Talk:Orion (constellation)

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Semi-protected edit request on 23 May 2014[edit]

Please change "By extending the line of the Belt southwestward, Sirius (α CMa) can be found; northeastward, Aldebaran (α Tau). A line westward across the two shoulders indicates the direction of Procyon (α CMi)." to "By extending the line of the Belt southeastward, Sirius (α CMa) can be found; northweastward, Aldebaran (α Tau). A line eastward across the two shoulders indicates the direction of Procyon (α CMi).

Baja Tom (talk) 18:28, 23 May 2014 (UTC)

Yes check.svg Done by PlanetStar (talk · contribs) at 04:28, 24 May 2014 (UTC). Mz7 (talk) 17:28, 24 May 2014 (UTC)

== Osiris the man-god of rebirth/reincarnation ==

I corrected Osiris the sun-god to... The stars of Orion were associated with Osiris, the man-god of rebirth/reincarnation and the afterlife, by the ancient Egyptians. - Albert Einstein (talk) 15:58, 2 November 2014 (UTC)

Orion consists of 7 stars with 4 being the shoulders and feet + 3 stars of Orion's Belt[edit]

I added this most basic description that was missing... Orion consists of 7 stars with 4 being 'the shoulders and feet' while the three stars in the middle of the constellation form a unique asterism known as Orion's belt. - Albert Einstein (talk) 16:05, 2 November 2014 (UTC)

The 7 stars of Orion are...[edit]

I added this introduction before the list of the 7 stars: The 7 stars of Orion are... - Albert Einstein (talk) 16:18, 2 November 2014 (UTC)

The IP above is a now blocked sock of User:Brad Watson, Miami. Dougweller (talk) 16:44, 4 November 2014 (UTC)

Ancient Egypt[edit]

An editor at the IP address keeps restoring text about Orion's significance in Egypt that I replaced a few days ago: "The stars of Orion were associated with Osiris, the sun-god of rebirth and the afterlife, by the ancient Egyptians." The text I added to this page a few days ago says Orion was connected with Osiris, so there's no reason for the IP to keep adding back the text it replaced unless he or she really thinks Osiris is a sun god. That claim is based on the work of Donald Alexander Mackenzie, who is a seriously outdated source on Egyptian religion. The The Oxford Guide: Essential Guide to Egyptian Mythology,, which is cited in the article and is a reliable source, does not say Osiris is a sun god and doesn't say much about Osiris' connection with Orion. Nor does any current RS say Osiris was essentially a sun god. He had solar connections because of his nightly union with Ra in the underworld, but that's not the same thing. Conceptions of God in Egypt by Erik Hornung says at one point "…how many gods and goddesses may be embodied in the form of a lion—or in the sun, in which one may adore almost any of the great deities, including even Osiris!" (p. 126). That clearly implies that Osiris had solar connections but they were far from central to his character. A. Parrot (talk) 20:07, 5 November 2014 (UTC)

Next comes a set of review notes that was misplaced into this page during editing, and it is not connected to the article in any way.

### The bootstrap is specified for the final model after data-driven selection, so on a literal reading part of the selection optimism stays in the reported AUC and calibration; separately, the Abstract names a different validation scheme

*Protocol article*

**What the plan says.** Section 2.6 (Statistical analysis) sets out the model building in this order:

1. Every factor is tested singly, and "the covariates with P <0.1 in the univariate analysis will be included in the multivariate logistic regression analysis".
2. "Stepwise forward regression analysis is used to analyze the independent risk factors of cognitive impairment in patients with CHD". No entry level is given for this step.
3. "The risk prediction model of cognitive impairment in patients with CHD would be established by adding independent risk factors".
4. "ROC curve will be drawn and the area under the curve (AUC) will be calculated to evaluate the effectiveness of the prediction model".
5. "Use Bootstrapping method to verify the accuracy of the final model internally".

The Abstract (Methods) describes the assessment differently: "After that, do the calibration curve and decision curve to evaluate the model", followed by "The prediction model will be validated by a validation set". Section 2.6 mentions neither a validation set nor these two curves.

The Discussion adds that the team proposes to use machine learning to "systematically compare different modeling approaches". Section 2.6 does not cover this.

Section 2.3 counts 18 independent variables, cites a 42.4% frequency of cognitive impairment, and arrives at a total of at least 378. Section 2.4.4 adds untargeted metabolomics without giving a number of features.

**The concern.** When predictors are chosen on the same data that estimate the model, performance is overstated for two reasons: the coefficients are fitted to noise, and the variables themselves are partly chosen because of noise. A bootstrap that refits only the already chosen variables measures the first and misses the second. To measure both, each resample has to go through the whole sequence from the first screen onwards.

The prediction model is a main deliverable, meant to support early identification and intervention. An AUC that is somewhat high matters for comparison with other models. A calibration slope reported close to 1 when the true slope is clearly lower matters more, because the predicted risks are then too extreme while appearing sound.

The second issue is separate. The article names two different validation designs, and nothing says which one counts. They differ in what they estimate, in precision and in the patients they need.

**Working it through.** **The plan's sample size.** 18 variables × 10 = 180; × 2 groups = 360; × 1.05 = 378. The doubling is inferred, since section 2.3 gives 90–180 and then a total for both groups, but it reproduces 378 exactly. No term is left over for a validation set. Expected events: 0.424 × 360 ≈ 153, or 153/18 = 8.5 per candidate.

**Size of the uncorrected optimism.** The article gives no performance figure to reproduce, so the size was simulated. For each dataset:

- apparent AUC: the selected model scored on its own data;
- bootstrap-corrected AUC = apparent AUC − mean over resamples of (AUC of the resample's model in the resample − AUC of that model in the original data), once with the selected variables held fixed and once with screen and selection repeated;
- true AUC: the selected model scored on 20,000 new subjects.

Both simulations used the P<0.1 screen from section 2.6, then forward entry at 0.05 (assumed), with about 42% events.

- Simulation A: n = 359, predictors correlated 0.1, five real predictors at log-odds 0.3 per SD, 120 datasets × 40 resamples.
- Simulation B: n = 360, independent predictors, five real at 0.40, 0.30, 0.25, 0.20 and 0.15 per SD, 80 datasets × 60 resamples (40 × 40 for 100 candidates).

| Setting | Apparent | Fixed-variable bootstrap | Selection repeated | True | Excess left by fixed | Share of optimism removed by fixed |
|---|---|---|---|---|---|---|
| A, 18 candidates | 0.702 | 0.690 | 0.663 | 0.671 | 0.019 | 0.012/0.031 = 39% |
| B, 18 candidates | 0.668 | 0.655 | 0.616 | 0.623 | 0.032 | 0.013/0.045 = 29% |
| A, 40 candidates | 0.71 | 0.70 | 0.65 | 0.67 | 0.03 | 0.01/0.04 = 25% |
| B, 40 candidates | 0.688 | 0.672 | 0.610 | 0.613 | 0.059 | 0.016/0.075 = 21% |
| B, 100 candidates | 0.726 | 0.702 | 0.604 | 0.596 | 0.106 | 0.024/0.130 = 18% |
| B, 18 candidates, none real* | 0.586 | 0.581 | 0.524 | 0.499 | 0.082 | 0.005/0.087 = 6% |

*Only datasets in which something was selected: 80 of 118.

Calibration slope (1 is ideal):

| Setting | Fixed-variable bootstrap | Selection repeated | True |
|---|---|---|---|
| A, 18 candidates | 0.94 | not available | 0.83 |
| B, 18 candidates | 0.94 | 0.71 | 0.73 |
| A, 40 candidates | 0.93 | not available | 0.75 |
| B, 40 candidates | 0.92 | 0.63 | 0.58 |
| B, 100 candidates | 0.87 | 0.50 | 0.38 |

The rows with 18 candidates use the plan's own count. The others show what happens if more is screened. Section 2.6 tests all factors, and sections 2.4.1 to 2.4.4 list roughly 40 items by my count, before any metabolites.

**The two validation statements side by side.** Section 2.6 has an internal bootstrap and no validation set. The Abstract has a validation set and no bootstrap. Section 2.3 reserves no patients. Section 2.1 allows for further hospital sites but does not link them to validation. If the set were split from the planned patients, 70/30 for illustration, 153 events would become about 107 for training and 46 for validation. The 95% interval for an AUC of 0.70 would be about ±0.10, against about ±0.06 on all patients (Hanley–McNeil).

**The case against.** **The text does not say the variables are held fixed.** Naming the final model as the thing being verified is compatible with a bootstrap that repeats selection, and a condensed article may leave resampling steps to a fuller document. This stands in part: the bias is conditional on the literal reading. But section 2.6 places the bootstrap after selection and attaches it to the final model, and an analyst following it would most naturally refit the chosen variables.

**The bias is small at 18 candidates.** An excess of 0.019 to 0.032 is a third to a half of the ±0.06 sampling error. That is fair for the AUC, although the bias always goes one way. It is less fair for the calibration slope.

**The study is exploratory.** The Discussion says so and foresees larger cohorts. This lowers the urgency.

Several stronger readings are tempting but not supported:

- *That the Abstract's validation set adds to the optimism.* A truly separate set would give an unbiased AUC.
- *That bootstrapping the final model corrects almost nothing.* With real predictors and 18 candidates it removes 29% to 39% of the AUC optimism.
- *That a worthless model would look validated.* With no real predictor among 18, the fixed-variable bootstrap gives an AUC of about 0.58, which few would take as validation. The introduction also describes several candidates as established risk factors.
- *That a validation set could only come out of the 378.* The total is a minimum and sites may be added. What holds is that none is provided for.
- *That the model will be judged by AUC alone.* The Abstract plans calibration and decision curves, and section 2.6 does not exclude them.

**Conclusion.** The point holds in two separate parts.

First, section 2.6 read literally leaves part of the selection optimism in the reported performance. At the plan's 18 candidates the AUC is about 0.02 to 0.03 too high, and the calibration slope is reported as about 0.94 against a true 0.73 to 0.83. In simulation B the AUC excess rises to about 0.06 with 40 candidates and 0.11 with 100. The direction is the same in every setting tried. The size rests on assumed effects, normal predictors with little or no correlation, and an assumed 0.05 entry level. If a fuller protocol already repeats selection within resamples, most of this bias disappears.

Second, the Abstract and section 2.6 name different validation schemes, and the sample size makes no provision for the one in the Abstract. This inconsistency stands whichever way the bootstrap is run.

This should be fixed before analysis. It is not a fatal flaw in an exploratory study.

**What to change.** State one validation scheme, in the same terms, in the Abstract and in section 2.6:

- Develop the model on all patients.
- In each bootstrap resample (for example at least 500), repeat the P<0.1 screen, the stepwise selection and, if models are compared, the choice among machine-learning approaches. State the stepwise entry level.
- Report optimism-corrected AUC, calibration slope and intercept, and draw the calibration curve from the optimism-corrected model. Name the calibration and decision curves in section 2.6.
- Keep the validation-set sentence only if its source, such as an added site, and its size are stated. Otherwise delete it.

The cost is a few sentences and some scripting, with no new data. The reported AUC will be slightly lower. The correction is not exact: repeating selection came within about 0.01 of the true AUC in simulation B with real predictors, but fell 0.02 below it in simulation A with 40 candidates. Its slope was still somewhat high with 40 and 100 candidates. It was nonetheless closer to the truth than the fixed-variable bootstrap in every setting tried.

Thanks. It's pretty clear that the IP didn't check the sources, and why the IP would think a deadlink to a school site, which in any case would fail WP:RS, should be replaced is a bit puzzling. The 4th source is just a personal website and thus fails WP:RS. The only good source, as you say, is Redford who doesn't say that. Dougweller (talk) 21:52, 5 November 2014 (UTC)
The IP is edit warring to readd the material, and doesn't seem to acknowledge any messages left for them, and doesn't seem interested in engaging in collaboration. Ian.thomson (talk) 18:08, 7 November 2014 (UTC)
Agreed. As I look into it deeper, there is slight support for the belief that Osiris was originally solar, in a hypothesis that Wolfhart Westendorf put forward in the 1970s. It leans heavily on a speculative etymology for Osiris' name that would connect him with the Eye of Ra, a solar goddess. As Westendorf himself admitted, this etymology would imply that Osiris was originally one of the Eye of Ra-related solar goddesses and changed sex sometime before his first appearance in texts. I know about this hypothesis only because J. Gwyn Griffiths—who also wrote the article on Osiris in the Oxford Essential Guide—spends pages 99 to 106 of The Origins of Osiris and His Cult (1980) taking it apart. I've never seen a more recent source mention it. Griffiths concluded that Osiris was originally a funerary god like Anubis and acquired wider importance through his link with the dead king. More recent sources either accept Griffiths' argument (e.g., [1], pp. 120–123) or say Osiris started as a fertility god (as in Wilkinson 2003, p. 118, or Religion and Magic in Ancient Egypt, 2002, by Rosalie David, p. 157).
In any case, Osiris' central traits in recorded history concerned the underworld, kingship, the afterlife, and agricultural fertility. He did develop solar connections, but they weren't fundamental, as Wilkinson 2003 says on page 120:

"[Osiris] came to be regarded not only as the counterpart of Re in the netherworld, but in some cases as the sun god's own body—so that Osiris and Re came to be considered as representing the body and soul, respectively, of a single great god. The solar cycle was thus imagined as the ba of Re descending into the underworld to unite with Osiris as his own corpse. Nevertheless, Osiris and Re maintained independent characteristics, identities, and realms. The fusion of the two gods was mainly a product of New Kingdom theological expression in specific context and Egyptian theology never totally overcame the dichotomy implicit in the idea of Re as lord of the heavens and Osiris as lord of the underworld."